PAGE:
In a chapter titled “Once” Meijer skips through half a dozen different tales to create an overview of the entire story:

After you’d gone she’d think ravished,
good, she laughed and cracked
her knuckles splashed in the sheet
counted the marks on her arm.
The mirror told her she was beautiful
no matter how bruised how changed.

…No beasts at all in the city
no bats no nothing
maybe some tanked fish in a Chinese restaurant that’s it.
She sat outside with a piece of steak
waving it raw in the night—
Here, fox, she cried. Here, dragon-dragon—
cursed the tame things that came instead…

Sometimes the narrator seems baffled by her own obsessions, and draws on Ovid’s Metamorphoses as another touchstone. This casts the whole book in an even darker shade, as Ovid’s story is essentially about violation, and features tale after tale of women turning into trees and animals to escape attempted rape. She revisits “Daphne” several times, first seeing her as a sort of victim/muse:

Her back against me catching her
deep breaths. Naked she was smooth as pith
hair caught in a branch I pulled it free.
The women kneel at the root I watch.
How determined they are to bleed. Apollo’s gold eyes
didn’t dazzle me I
prefer the stream she opens her book and learns her trees
the flies are heavy this time of year she
combs them from her
bangs at night she’s thinking more and more
how to
escape it should she escape
where’s your daddy I asked
isn’t he a god

But later, after the relationship ends, identifying with her completely:

And yet because he touched me
I am this.

On a certain level it seems to be the woods themselves that the narrator is in love with, which also plays on some potent imagery. She’s gone off the path, chosen the forest, is abandoned by the woodsman, and invites the Wolf/Beast/Bluebeard/Fox right into her home. She is also the violator at times, however, because as an artist she draws her lover, over and over again, and it’s clear that he hates how she sees him. Instead of the usual story of women being objectified, she’s the objectifier, she’s the one appraising and capturing flesh, and remaking her lover and presenting her version of him to the world. But even this is complicated when we learn that the man is a writer. He writes their affair into a novel, strips all the violence out of it because “it wasn’t about that,” and then tells his interviewers that it’s all a fiction.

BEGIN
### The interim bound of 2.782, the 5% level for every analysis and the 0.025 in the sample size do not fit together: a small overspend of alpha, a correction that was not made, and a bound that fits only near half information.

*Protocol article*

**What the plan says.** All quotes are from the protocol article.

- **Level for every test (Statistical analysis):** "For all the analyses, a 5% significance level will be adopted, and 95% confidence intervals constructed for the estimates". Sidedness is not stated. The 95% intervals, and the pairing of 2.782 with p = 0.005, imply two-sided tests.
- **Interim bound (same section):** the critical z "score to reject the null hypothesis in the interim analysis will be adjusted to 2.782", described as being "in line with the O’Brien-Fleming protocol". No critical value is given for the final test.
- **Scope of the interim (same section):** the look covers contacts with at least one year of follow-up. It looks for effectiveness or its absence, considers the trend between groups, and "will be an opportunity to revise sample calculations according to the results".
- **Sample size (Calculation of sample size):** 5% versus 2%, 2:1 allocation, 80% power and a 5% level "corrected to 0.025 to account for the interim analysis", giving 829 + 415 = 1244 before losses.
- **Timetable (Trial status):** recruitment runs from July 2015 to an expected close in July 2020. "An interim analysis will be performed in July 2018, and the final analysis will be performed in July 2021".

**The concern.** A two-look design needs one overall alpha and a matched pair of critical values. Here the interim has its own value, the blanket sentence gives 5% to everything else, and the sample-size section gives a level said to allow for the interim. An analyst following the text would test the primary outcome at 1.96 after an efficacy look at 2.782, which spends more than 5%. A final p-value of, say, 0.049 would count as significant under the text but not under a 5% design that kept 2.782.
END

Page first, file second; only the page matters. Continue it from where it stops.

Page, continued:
Retreating to marriage and the suburbs isn’t actually an escape, though, how could it be? When there are just as many stories told there of how women ought to be.

ECHO

I’ll never get used to
seeing
house after house after house
the lawns
like dark jewels in the evening
between them. The way trees
stand shy so far apart
and the sky
halved of its stars—
Where are our stars? Our evenings? Our trees?
Good ghosts
tucked inside their mirrors,
haunting as quietly as they can.

Meijer relentlessly shows us that the secure, banal world the narrator lives in in the present isn’t any safer or more permanent than the time in the woods. For all that she seems to want it to be a dream or a nightmare, it is, in many ways, far more real than the life she builds later on, as a more mature adult. Those months in the woods will always be part of her, and she will never be free of them. At the same time Meijer doesn’t present this as a bad thing. The narrator’s time in the woods formed her, in some ways she controlled the narrative and in some she did not, but in the end it’s still her fairy tale to tell. Like the best fairy tales, Northwood shows us the clockwork that lies beneath society, but like the best modern fiction it asks us to confront our own acceptance of that society. It nudges us off safe paths and urges us further and further into the woods, and there isn’t a breadcrumb in sight.

Northwood is out now from Catapult. 

Leah Schnelbach thinks the dark and perilous woods get a bad rap. Come, stray from the path with her on Twitter!